Sundays are for watching football, running errands, and trying to catch your breath after a hectic week. Maybe reading some of the week’s best games writing will help. Thanks to A Person On The Internet who provided basically all of this week’s links.
- I like thinking about choice and narrative in games, and this analysis of a number of common structures is useful at prompting just that. How do different kind of branching narratives flow?
- If you haven’t had enough of The Phantom Pain after our month of coverage, over at Pop Matters G. Christopher Williams talks about the wonder of D-Dog. If you’re short on time, skip to this paragraph.
- Jonathan Allford writes at The Guardian about how games aren’t as anarchic as they appear to outsiders, and what a shame it is that they often fail to respond to players’ wilder instincts.
- Game designer Laralyn McWilliams writes about games as a two-way conversation over on Gamasutra. In particular, if games aim to make us feel things, then games should offer players ways to reflect those feelings back into the game. For example, what if you could choose your character’s facial expression, and NPCs reacted to it?
- James Murff writes about Mad Max’s split ambition over at Unwinnable. I feel like there’s a lot more interesting things to be said about this game, and I hope people go back to it after they’re done with Metal Gear.
- The article above contains the line, “In visual art and design, there’s a duality concept known as positive and negative space.” The article below contains the line, “In art, there is a concept of duality known as positive and negative space.” Coincidence? Nope, they’re by the same author. This one is about flow as a game design concept however, and why it’s a flawed and limiting idea.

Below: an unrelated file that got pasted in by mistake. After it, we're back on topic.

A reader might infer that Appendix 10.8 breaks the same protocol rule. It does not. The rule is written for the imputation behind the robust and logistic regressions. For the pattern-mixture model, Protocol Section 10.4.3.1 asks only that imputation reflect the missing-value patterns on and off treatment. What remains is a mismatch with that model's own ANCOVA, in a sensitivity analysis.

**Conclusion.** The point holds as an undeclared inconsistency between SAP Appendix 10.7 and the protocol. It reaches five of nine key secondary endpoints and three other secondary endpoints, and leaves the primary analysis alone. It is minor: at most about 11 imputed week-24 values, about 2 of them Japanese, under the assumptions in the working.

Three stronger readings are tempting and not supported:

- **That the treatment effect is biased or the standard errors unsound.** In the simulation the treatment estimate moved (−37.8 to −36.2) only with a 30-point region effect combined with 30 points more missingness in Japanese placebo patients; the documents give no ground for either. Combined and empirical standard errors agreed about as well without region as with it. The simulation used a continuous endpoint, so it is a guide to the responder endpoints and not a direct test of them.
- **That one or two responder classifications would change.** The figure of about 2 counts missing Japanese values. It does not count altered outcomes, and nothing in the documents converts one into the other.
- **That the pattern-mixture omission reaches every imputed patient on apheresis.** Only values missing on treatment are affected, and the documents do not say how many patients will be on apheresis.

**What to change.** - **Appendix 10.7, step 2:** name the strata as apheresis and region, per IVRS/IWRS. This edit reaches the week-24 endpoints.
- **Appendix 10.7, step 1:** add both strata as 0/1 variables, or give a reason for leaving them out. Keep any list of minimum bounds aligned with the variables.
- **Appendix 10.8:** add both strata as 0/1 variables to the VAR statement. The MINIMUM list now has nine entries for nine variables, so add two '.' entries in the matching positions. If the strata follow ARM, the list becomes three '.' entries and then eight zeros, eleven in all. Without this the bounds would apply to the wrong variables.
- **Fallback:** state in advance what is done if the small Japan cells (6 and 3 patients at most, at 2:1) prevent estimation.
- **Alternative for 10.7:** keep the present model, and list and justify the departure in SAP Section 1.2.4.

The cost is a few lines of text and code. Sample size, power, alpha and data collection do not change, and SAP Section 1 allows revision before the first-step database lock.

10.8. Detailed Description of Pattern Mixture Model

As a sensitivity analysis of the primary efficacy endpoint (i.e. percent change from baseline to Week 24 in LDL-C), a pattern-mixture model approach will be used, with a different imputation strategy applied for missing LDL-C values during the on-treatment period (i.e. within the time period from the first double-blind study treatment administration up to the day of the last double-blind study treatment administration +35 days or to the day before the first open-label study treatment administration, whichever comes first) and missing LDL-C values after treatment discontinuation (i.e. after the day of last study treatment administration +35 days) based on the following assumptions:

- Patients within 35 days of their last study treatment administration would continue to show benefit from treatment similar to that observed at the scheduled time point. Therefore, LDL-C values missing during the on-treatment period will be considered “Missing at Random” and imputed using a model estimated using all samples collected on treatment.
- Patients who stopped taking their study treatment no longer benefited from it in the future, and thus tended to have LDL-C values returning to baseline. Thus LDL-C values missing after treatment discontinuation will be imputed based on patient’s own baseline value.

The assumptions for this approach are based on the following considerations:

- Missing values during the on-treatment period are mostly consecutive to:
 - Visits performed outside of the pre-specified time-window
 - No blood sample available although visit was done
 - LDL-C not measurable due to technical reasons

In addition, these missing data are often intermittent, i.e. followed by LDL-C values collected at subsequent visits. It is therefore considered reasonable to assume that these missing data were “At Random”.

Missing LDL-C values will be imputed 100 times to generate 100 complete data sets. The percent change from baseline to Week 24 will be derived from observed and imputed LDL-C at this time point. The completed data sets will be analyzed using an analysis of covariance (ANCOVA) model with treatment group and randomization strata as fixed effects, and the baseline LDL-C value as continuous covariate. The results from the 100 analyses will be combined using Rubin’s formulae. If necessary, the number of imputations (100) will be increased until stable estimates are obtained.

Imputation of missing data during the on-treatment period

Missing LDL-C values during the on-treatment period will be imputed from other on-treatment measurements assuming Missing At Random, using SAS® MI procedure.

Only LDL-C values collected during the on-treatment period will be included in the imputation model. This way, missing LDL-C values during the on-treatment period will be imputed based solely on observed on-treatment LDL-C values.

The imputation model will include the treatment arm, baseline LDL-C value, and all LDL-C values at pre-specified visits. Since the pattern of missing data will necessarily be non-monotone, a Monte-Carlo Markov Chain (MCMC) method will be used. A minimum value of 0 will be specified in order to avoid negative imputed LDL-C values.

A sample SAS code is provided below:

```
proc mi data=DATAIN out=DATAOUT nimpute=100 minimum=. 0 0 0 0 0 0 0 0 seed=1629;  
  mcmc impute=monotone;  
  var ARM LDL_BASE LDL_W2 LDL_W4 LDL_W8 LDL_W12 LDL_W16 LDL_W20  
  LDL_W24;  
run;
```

- Over at Polygon, Matt Leone goes long on the secret developers of videogames. That is, studios who do uncredited work-for-hire jobs, producing assets or designing sections for games too large for a single studio to make alone.
- Joe Skrebels writes on Games Radar about the strangeness of exploring your own city in a game, when he recently explored London in Assassin’s Creed Syndicate.
The quest structure forms distinct branches, though they tend to rejoin to reach a relatively small number of winning endings (often only one). The elements of these branches have a modular structure: small, tightly-grouped clusters of nodes allowing many ways to approach a single situation, with lots of interconnection within each cluster and relatively little outside it. Re-merging is fairly common; backtracking rather less so. Quests generally involve some level of state-tracking, and do poorly when they don’t. The minimal size for a quest is relatively large, and this category includes some of the largest CYOAs.
Snake and I ran into Diamond Dog in the wilderness in Afghanistan. He was just a pup. After Snake extracted him back to Mother Base by attaching a balloon to him, Revolver Ocelot took an interest in him and began training DD as something more than a pet. After some time passed and I had completed a number of additional missions and side missions, the one-eyed pup, who greeted me enthusiastically every time I returned to Mother Base in the meantime, grew up, donned an eye patch, and began accompanying me on missions as my completely badass, tail wagging sidekick. He even began arming himself with a knife, which he gripped in his teeth and leapt on unsuspecting sentries on my command, cutting their throats and saving my bacon more than once.